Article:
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Rebecca Nurse (Towne)

Also Known As: "Salem Witch Trial"
Birthplace: Great Yarmouth, Norfolk, England (United Kingdom)
Death: July 19, 1692 (71)
Gallows Hill, Town of Salem, Essex County, Province of Massachusetts, Colonial America (By hanging as a witch at Salem.)
Place of Burial: Danvers, Essex County, Massachusetts, United States
Immediate Family:

Daughter of William Towne, of Topsfield and Joanna Towne
Wife of Francis Nurse
Mother of John Nurse, Sr.; Rebecca Preston; Samuel Nurse; Sarah Bowden; Mary Tarbell and 3 others
Sister of John Towne; Susanna Towne; Sgt. Edmund Towne; Jacob Towne, Sr.; Mary (Towne) Estey, Salem Witch Trials and 2 others

Occupation: convicted as witch, hanged in Salem Village, housewife and accused witch
Pilgram to New England: John & Dorothy of Ispwich and The Rose of Yarmouth, 1637. March 1637 to 9/29/1637
Managed by: Amy Campbell Moran
Last Updated:

About Rebecca Nurse

Rebecca Towne Nurse (1621 - 1692), daughter of William Towne and Joanna Blessing, was born in 1621 at Great Yarmouth, England, the second of eight children. She was baptized on 21 February 1620/21 in St. Nicholas Parish, Great Yarmouth. Her family emigrated to the Massachusetts Bay Colony, settling in Salem, although most of the Towne family would eventually move inland to Topsfield. She married Francis Nurse on 24 August 1644, with whom she had eight children. Rebecca Nurse was convicted of witchcraft in the infamous Salem Witch Trials. The subsequent 19 July 1692 execution of this extremely pious, frail 71-year-old woman, is credited as creating the impetus for a shift in public opinion about the validity of the witch trials.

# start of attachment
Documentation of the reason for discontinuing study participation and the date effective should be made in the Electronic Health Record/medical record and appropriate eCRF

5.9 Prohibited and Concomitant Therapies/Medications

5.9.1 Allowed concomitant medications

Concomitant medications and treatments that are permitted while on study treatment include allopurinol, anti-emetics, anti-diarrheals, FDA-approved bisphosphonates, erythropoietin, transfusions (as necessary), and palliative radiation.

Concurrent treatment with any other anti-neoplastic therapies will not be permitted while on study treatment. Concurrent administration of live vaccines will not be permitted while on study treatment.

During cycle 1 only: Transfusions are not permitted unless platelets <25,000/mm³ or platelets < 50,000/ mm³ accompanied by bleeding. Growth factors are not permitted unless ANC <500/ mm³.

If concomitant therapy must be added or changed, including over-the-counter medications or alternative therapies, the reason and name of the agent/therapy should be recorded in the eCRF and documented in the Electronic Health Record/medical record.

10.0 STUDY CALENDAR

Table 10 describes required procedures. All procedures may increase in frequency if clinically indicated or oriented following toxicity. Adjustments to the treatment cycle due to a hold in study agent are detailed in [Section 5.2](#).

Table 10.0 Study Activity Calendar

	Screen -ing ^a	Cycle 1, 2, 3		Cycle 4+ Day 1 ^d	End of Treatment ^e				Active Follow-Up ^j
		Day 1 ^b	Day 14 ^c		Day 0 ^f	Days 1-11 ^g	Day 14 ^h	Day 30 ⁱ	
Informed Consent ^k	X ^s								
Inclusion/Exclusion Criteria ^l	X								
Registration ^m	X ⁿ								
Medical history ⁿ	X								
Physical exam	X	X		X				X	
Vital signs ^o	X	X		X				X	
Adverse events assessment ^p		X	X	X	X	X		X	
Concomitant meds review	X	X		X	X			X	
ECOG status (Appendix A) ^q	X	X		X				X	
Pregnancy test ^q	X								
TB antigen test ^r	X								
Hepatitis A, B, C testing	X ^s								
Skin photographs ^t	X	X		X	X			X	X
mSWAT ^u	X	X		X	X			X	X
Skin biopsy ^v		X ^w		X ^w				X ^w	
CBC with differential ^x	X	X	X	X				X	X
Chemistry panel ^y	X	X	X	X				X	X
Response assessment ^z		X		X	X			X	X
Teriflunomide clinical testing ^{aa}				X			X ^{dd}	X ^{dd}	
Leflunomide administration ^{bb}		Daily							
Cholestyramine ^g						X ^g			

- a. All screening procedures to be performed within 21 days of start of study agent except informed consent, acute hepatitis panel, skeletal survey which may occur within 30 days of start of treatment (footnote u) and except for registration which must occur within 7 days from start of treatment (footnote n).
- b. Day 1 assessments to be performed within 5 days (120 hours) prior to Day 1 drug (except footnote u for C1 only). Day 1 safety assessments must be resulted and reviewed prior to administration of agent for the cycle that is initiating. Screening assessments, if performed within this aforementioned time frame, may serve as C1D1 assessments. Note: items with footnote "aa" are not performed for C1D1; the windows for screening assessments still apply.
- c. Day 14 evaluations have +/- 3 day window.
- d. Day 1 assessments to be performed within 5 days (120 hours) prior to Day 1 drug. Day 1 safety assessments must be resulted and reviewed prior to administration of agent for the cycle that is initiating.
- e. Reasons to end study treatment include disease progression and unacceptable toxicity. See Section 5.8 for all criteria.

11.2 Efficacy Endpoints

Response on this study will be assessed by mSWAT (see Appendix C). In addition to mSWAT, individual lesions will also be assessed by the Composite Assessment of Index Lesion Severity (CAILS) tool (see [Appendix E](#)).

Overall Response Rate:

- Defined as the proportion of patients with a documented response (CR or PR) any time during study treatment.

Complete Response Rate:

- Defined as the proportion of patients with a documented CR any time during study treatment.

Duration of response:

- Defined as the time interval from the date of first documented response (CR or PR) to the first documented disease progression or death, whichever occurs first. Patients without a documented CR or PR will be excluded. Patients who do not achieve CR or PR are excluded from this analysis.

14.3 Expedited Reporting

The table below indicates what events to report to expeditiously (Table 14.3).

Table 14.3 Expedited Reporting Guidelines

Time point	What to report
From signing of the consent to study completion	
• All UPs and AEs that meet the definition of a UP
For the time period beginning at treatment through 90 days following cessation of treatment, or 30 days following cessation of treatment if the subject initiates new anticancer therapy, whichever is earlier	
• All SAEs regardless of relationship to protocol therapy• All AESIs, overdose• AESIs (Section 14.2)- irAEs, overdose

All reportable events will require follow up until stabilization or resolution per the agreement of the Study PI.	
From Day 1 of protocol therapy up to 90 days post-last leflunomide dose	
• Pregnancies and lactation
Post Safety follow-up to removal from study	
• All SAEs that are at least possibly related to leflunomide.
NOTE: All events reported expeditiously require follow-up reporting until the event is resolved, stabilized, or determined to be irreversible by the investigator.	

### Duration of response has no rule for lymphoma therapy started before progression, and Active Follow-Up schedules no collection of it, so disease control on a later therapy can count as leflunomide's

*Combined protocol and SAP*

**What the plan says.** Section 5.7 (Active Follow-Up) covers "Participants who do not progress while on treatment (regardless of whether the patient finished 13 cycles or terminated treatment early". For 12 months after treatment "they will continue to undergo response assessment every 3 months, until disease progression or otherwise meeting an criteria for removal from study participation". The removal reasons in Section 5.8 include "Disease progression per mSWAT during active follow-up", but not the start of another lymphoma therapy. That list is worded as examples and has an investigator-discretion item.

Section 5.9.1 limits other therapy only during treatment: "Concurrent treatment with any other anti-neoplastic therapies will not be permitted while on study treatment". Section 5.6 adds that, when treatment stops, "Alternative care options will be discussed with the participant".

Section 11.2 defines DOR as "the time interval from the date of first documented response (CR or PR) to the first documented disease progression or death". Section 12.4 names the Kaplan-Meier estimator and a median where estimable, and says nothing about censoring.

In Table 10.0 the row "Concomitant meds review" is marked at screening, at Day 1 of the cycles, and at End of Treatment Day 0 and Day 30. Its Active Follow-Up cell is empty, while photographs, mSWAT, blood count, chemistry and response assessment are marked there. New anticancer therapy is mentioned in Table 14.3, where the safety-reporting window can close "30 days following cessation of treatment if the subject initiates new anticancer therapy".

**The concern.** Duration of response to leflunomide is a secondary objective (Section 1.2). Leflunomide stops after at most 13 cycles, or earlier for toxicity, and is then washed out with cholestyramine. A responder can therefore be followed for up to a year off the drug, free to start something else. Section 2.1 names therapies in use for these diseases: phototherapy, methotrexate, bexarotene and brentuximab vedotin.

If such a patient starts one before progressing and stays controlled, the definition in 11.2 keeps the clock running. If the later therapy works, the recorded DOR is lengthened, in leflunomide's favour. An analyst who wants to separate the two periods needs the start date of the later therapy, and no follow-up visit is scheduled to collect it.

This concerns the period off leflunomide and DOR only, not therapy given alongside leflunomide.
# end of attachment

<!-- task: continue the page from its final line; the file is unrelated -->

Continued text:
Marriage and Children

  1. Francis Nurse (c.1618 - 1695)
    1. John Nurse (c.1645 - 1719) married (1) Elizabeth Smith (1662 - 1673), daughter of John Smith, on 1 November 1672; and (2) Elizabeth, daughter of Samuel and Alice Very/Vary, on 17 August 1677.
    2. Rebecca Nurse (1647 - 1695) married Thomas Preston (born 1643 Ipswich), son of Robert and Martha Preston, on 15 April 1669.
    3. Samuel Nurse (1649 - 1715) married Mary Smith, daughter of John Smith, on 5 April 1677.
    4. Sarah Nurse (1652 - 1754) married Michael Bowen in 1669 at Topsfield.
    5. Mary Nurse (1659 - 1749) married John Tarbell at Salem, on 25 October 1678. She died 28 June 1749 in her 90th year.
    6. Francis Nurse (1661 - 1715) married Sarah (possibly Tarbell or Craggen) on 15 January 1685. Lived in Reading and Framingham.
    7. Elizabeth Nurse (1665 - 1734) married William Russel, son of William and Elizabeth Russell, of Salem Village on 25 October 1678.
    8. Benjamin Nurse (1666 - 1748) married (1) Tamesin Smith, daughter of John and Margaret (Buffum) Smith, on 21 February 1688; and (2) Elizabeth Morse, widow of Joseph Morse, daughter of John and Mary Sawtelle. Tamesin’s name also appears at Tomasin and Thamesin in historical records.

Early Life

Although not known for certain, it is possible that William Towne and his family emigrated aboard "Rose of Yarmouth" in April 1637. They settled in Salem Village in 1640. Around 1645, Rebecca married Francis Nurse, who had also been born in England. Her husband was a "tray maker" by trade, who likely made many other wooden household items. Due to the rarity of such household goods, artisans of that medium were esteemed.

Together the couple had eight children, four daughters and four sons. In 1672, Francis served as Salem's Constable and was often called to mediate in disputes between villagers. Rebecca frequently attended church and her family was well respected in Salem Village. It was later written that she had "acquired a reputation for exemplary piety that was virtually unchallenged in the community," making her one of the least likely witches to be accused.

The Nurse family lived from about 1638 to 1678 near what is now Skerry Street in the city of Salem. In 1678 they were offered the opportunity to lease-to-own a 300-acre (120 ha) farm in the rural village area of Salem (today Danvers, Massachusetts), originally granted to Townsend Bishop in 1636.